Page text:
I remember the first time someone actually purchased one of my CDs. It was 1999 at a roller-skating rink in Sacramento, California, where I was opening for a ska band (a story unto itself). The kid who made the purchase had blue hair and was probably sixteen. He handed me sweaty cash from his pocket saying, “I didn’t think I’d like you,” which I took as a compliment. Further, I took it as a sign that I’d made a connection and, as corny as it may sound, I was actually moved. This kid was willing to part with his money in exchange for my music. He was, in a small way, “in this thing with me.” I had left an oh-so lucrative career as Young Life staff, earning upwards of $400/month, to take a risk on music. This kid was taking a risk on me.
I also remember the first time I heard someone talk about “stealing” my music. It was 2001 at a theater in Athens, Georgia, where I was opening for Caedmon’s Call. One young man was about to purchase both albums I made available that night. His friend stopped him and said, “I found his stuff online. I’ll just rip it for you.” The young man handed the CDs back to the foxy dame (my wife) behind the table and said, “Thanks.”
I wouldn’t have been able to articulate it then, but the sting of that ‘01 moment was not the loss of a sale. It was the loss of the connection I first experienced in ’99. In its place was the sense that what I was making was just one more item like any other, the value of which was determined solely by the machinery of the marketplace. I understood I was a part of the machinery that routinely marked CDs up to $17.00 or $19.00 in stores (artists saw only a fraction of that) and those who had become wise to that broken system were rather unwilling to pay into it, even in support of an artist they valued.
Where that connection had been severed in the past by either the short-sighted greed of industry or the short-sighted selfishness of buyers, some mending has begun in recent history. The most visible sign has been the prevalence of free music options provided by artists. Be it a giveaway at an artist’s web site, the use of NoiseTrade, or even the added bonus material provided with purchase of an album, artists have been working to meet buyers and listeners closer to their side of the tracks. But at the same time, art consumers are taking similar, relational steps toward the arts, and I believe this is where the rubber meets the road.
The truth is, most artists will never be “hot” enough or long-term enough to make a career of it. That takes the consistent support of invested listeners. This has always been true at the root of things, but the collapse of old marketing machinery has exposed those roots recently, and the connection between the artist and the listener is much more vital.
A year ago, if we were talking about an artist asking his fan-base to help fund a project, we would either be talking about a local artist or something very new and unfamiliar. But in recent days, notable names like Over the Rhine, David Mead, and David Bazan have funded albums through crowd-funding. Similarly, Donald Miller used Kickstarter to raise an eventual $345,992 to fund a film adaptation of his book Blue Like Jazz. What this said was more than just “Donald Miller has a lot of fans.” It said that these fans feel sincerely connected to his work and that, given the opportunity, they would even take some level of ownership and responsibility for it.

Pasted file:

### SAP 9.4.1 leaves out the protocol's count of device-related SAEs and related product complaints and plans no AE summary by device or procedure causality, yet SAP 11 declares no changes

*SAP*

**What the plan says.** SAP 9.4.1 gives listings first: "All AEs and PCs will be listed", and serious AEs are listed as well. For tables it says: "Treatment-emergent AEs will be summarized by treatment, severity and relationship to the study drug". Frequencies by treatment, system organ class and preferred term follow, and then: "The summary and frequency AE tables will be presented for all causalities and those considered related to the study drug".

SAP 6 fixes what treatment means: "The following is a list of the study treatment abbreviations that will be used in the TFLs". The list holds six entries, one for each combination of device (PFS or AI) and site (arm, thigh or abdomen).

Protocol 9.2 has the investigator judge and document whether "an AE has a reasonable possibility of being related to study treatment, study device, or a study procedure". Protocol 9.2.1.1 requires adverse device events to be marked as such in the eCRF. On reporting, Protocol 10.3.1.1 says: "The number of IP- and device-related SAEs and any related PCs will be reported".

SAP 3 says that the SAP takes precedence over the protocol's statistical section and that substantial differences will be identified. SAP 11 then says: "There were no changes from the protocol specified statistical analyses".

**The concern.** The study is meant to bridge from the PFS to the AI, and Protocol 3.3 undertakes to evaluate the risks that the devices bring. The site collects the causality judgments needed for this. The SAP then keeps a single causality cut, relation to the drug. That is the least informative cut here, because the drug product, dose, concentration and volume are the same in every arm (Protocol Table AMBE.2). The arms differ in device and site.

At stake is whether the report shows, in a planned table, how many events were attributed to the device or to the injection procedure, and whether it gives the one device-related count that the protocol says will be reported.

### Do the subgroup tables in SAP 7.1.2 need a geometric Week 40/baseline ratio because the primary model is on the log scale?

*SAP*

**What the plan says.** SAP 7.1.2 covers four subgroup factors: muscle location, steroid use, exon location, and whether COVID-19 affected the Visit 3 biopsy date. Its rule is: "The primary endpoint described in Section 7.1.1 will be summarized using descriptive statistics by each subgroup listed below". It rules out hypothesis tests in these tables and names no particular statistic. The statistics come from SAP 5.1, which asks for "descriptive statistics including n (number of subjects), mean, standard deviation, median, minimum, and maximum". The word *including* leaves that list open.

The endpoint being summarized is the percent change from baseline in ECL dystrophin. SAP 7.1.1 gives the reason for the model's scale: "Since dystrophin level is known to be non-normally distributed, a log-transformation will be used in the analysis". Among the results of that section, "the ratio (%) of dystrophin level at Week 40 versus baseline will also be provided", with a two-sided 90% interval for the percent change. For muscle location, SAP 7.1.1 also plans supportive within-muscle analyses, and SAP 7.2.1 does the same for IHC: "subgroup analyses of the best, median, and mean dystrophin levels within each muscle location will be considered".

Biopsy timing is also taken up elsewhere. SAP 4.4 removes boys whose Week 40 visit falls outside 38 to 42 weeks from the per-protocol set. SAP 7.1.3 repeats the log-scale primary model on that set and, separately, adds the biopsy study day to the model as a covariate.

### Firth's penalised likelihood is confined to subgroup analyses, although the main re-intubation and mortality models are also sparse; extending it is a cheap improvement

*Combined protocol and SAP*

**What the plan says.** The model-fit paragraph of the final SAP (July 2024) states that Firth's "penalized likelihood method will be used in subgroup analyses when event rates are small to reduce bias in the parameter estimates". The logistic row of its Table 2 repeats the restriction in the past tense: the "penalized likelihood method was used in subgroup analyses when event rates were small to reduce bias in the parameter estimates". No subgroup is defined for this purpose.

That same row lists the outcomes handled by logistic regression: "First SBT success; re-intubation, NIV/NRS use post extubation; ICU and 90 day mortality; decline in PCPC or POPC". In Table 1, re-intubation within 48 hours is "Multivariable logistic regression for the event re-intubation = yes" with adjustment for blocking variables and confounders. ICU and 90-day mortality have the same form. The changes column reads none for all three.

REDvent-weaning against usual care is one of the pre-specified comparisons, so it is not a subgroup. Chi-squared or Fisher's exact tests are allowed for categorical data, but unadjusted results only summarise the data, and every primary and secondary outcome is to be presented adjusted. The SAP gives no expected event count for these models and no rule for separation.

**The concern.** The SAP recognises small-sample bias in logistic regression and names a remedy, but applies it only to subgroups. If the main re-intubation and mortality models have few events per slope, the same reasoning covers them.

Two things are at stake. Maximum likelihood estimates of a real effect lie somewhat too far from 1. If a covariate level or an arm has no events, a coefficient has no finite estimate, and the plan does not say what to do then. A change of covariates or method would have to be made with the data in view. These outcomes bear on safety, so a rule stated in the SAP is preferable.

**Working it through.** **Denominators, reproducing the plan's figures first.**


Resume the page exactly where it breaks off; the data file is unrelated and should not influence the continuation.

It is this symbiosis that, I hope, defines the next chapter for the arts. But there is a catch.
In the same way that artists have had to change their approach to consumers in light of the brokenness of the old system, responsible and interested consumers must continue to change their relationship to art. Just as artists must continue down the road of greater access and relationship to their fan-bases, patrons of art might want to consider planning accordingly, particularly as they continue to share in the process by which art is produced and distributed.
“What are you saying, McRoberts?” you might ask. “Are you asking me for money?”
Well, not right now, and not for me, but I am suggesting this:
The list of artists who will be asking for help to make art is only going to grow in the coming days. Plan on actually “getting in this thing,” and be there when they ask. Like you might plan to give a percentage of your income to charities doing redemptive work in the world, consider doing the same for the arts. You see, we all took part in dismantling the old system, and we all have a part in building something new. It just so happens that in this rebuilding, the role that consumers, listeners, and fans play is far more central, far more vital, and way more fun.
Justin McRoberts is a singer-songwriter and storyteller from the San Francisco Bay Area where he lives with his wife and their son, Asa. He thinks aloud at his blog: www.justinmcroberts.com/blog.